Review of Hartz products continues

8/1/2001 8:36 PM
By: News 8 Austin Staff

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In last two years, Hartz brand flea control drops have been accused of making a number of cats and dogs sick. In some cases the drops were thought to be the cause of a pet’s death.

An Austin family had a scare themselves after applying a treatment of Hartz Advanced Care flea drops to their 5-year-old dog.

“He was just … kept bleeding uncontrollably; he was dizzy; he was nautious; he was throwing up,” said Barbara Warfield of her Gordon Setter named Zach. “He wouldn’t eat. He was so weak he couldn’t hardly stand up, and the little baby, I don’t think he would have lasted another two or three hours.”

After a trip to an emergency clinic and several trips to the veterinarian, Zach was still very ill. Shortly thereafter Frank Warfield, Barbara’s husband, saw a News 8 Austin report concerning the drops and realized the possible cause of his pet’s sickness.

The Warfields with their now healthy dog Zach.
“Channel 8 was on and I hadn’t sat in my chair 30 seconds until a veterinarian came on and said the dogs were experiencing nausea and vomiting and, you know, had all the symptoms he had,” said Frank. “And then she started saying that it was this Hartz medicine, and that was the first time I had remembered that I had given him that bath and I had put Hartz medicine on him.”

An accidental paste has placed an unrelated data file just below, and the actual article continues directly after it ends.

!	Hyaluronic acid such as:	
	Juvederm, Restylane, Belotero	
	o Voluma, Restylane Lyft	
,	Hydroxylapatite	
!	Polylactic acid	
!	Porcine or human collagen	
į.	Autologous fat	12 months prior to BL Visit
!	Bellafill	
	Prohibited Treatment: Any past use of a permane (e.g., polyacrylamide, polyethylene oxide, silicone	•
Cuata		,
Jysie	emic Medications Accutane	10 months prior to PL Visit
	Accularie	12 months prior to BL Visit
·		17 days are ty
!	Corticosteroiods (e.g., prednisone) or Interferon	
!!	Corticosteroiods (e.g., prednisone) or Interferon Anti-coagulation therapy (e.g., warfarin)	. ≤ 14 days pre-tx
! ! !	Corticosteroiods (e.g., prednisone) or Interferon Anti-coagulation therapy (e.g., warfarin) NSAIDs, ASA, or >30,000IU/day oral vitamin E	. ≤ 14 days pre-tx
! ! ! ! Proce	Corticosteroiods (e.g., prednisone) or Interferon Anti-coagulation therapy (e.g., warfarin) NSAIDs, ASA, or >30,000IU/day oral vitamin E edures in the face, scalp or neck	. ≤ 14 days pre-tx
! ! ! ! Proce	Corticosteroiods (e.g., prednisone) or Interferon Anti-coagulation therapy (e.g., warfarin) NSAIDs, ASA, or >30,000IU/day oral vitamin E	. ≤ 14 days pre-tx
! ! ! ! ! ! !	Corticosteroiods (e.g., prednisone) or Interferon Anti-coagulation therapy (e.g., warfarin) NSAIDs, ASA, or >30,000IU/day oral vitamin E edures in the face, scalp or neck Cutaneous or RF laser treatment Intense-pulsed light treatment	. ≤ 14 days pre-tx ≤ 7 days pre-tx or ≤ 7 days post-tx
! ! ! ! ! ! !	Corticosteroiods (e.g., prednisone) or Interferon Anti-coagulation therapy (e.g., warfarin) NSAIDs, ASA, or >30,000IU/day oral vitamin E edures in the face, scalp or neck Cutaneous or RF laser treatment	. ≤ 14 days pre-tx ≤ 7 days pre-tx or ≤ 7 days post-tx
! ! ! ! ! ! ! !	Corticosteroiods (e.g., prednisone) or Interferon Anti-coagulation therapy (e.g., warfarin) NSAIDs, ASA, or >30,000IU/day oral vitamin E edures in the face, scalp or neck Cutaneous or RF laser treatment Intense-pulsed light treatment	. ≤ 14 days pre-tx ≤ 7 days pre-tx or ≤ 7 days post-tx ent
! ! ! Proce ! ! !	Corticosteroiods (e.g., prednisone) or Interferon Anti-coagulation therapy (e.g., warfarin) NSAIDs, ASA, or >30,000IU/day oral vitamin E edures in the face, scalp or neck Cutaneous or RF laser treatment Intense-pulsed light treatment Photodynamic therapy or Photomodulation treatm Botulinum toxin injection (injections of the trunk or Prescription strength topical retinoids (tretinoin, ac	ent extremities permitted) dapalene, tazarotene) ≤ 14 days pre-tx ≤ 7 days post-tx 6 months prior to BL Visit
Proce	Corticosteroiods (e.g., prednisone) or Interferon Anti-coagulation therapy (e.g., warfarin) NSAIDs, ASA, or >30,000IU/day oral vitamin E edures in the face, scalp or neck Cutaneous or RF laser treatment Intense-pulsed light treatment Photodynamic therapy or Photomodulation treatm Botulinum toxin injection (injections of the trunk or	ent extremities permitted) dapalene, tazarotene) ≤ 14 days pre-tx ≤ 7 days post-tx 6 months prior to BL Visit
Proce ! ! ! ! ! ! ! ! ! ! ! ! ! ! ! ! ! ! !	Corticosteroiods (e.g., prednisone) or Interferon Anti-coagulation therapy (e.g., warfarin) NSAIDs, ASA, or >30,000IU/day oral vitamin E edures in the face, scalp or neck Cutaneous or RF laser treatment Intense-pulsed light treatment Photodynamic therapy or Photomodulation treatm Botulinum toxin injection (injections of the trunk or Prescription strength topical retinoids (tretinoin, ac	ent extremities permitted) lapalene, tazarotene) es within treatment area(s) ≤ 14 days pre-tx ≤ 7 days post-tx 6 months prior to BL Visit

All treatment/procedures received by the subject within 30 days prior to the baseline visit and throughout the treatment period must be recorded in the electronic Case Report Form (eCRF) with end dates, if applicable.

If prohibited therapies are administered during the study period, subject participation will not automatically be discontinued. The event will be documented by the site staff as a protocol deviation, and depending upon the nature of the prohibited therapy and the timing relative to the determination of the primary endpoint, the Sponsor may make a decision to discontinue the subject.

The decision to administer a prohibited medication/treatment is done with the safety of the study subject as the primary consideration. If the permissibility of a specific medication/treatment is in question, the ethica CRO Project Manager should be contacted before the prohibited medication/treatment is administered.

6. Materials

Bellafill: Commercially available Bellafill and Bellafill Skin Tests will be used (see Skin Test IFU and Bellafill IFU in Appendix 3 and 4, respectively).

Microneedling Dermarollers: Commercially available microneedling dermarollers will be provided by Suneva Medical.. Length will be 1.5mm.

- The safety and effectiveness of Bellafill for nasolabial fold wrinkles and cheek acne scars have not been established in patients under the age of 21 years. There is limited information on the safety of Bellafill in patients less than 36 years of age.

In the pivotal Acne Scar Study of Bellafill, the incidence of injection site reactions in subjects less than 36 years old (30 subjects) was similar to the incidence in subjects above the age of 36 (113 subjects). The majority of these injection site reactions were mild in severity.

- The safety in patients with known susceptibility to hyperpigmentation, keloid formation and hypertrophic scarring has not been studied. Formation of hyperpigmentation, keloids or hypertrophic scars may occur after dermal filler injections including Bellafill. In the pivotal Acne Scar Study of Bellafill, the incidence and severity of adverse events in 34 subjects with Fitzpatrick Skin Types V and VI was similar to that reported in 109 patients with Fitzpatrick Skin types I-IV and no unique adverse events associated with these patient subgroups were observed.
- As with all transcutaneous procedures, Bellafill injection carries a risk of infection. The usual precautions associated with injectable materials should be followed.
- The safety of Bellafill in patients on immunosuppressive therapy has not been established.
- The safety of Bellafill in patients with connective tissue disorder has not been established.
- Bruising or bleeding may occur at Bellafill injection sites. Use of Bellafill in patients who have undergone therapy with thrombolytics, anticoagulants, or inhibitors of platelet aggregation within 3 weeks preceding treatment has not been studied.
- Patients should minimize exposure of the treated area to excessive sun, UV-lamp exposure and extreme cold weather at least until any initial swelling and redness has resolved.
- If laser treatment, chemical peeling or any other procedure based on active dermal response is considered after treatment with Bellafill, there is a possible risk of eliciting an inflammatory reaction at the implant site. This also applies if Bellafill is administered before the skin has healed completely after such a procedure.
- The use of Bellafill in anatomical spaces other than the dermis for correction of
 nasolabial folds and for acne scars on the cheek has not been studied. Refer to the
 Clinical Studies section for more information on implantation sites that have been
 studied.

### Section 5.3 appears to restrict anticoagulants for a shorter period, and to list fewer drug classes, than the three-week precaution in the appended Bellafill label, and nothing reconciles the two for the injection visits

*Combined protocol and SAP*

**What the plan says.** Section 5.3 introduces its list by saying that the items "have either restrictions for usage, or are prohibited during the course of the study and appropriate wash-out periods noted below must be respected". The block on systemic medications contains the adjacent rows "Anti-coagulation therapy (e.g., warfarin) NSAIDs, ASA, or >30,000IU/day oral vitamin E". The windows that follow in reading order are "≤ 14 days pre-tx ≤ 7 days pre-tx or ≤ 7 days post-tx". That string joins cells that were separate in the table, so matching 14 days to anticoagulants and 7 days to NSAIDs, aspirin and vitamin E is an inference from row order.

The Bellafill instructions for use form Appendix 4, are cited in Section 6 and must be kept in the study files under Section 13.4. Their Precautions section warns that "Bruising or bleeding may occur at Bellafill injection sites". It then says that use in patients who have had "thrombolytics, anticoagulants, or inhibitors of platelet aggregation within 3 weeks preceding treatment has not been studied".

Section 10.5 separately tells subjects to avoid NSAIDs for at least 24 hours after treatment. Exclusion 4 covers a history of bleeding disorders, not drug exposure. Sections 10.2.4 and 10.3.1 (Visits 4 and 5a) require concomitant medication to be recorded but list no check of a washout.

The Warfields gave Zach a bath and said they noticed an immediate difference. Afterward they called the Hartz Mountain Corporation and were surprised at the reaction they got. “They just kind of sluffed it off like they didn’t care or they weren’t interested,” Barbara said.

Environmental Protection Agency officials requested all reported incidents of cat and dog illnesses from Hartz in March. Currently they are reviewing that data and said it’s too soon to announce the possibility of a recall.

“It’s a question of trying to make sure that the label instructions are clear and there may be some changes in that regard, but I think that it would be premature to guess the outcome of this,” said Kate Bouve of the EPA, through a phone interview. “Our goal is to do an assessment of the best information available to us and to make the best scientific and regulatory decision
that we can based on that information.”

Hartz continues to stand by their products as effective flea control methods until there is scientific data from the EPA to prove otherwise.

Veterinarians recommend pet owners purchase flea remedies from clinics and not over the counter. There are many different brands and types of flea drops and veterinarians can help you determine the best treatment for your pet.

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